The man is named Kenny Bannister, his lover is Daphne Moss. They're nice people: Kenny is a notably successful tax accountant who does love his two young children, and his parents-in-law, and sometimes even his wife; Daphne, when she can bring her fuzzy mind into sufficient focus, offers affection and cheer to the old folks at the Palomar Arms, a "convalescent and rehabilitation facility" where she works. "There had been a time right after he and Daphne met when Kenny fleetingly considered that he was too old for the hardships of courting," but that moment quckly passed: "He discovered that he had no choice. Desire propelled him into action, overcoming logic, and his energy was renewed.And of course it was worth it; it was worth anything."

But this is the main question posed by the novel: Is love really worth anything? Is the passion that Kenny feels for Daphne of greater consequence than the ties and allegiances of his marriage? Daphne, who is smarter than at first she seems to be, puts it to him this way after a visit to her home in Seattle:

"In my parent's house, . . . I looked at all the things they've accumulated over the years -- pots, colanders, photographs, canceled checks, place mats, tax returnes, plants, the things in the medicine chest and the kitchen cupboards, the marked boxes in the garage and the attic . . . clothing and tools and yearbooks and letters. I realized that you're bound to your family by things, by possessions and experience, even by the bad times. You and I were good together, Kenny, but we hardly have any history between us. And history always wins out in the end."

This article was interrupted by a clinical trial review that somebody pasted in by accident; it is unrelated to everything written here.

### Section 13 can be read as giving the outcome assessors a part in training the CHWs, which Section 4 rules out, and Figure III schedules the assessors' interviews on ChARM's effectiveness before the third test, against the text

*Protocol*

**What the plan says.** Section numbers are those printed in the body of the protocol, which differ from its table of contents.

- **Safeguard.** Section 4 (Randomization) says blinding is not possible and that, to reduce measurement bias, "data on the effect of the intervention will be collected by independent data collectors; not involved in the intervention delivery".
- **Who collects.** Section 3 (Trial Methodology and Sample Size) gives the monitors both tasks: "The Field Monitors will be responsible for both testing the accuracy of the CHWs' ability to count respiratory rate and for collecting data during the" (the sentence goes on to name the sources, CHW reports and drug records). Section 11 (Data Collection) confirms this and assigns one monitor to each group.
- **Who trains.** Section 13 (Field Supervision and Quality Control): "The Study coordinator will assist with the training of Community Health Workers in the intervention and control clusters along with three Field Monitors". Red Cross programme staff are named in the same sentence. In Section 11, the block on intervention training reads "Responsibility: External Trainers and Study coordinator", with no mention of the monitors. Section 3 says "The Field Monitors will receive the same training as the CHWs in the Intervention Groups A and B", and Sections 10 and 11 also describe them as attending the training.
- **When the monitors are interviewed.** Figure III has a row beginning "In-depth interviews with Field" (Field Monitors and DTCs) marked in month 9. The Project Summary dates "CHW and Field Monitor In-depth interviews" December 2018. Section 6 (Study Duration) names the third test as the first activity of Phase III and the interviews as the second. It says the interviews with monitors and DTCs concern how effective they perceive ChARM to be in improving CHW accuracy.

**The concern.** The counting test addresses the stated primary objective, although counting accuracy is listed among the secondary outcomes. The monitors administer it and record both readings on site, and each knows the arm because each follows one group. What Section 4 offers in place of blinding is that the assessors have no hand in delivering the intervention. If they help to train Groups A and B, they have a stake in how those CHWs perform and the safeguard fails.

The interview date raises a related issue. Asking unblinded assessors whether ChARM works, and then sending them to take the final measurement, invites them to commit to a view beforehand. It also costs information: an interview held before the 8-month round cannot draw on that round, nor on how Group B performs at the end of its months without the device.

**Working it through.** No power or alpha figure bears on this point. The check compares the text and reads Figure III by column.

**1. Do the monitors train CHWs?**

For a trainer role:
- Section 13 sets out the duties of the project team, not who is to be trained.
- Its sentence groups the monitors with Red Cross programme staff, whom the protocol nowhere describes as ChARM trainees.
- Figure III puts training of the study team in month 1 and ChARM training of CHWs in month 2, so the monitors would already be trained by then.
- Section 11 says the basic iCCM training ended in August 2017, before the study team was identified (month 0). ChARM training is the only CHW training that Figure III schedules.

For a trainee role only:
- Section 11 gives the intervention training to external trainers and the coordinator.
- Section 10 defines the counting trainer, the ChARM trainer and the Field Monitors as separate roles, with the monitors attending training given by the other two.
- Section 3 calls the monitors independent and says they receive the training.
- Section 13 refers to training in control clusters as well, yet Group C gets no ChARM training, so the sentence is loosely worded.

Or, as Laurie Colwin puts it in a fine story called "Swan Song," published last month in The New Yorker: "Married people suffered and rejoiced over and over and over and over again. Marriage was a trench dug by time, a straight furrow, the mighty oak that has grown year after year after year from a tiny acorn.Lovers were, by comparison, little scratches in the ground." In sharp contrast to the novels of the 1970s, in which Erica Jong et al. led their heroines out of the confines of marriage into the freedoms of separation and divorce, these thoughtful writers bring their women -- and their men -- to the edge of divorce and then make them face the full import of it. It's a new twist, and it's elegantly turned, but it's still and old story.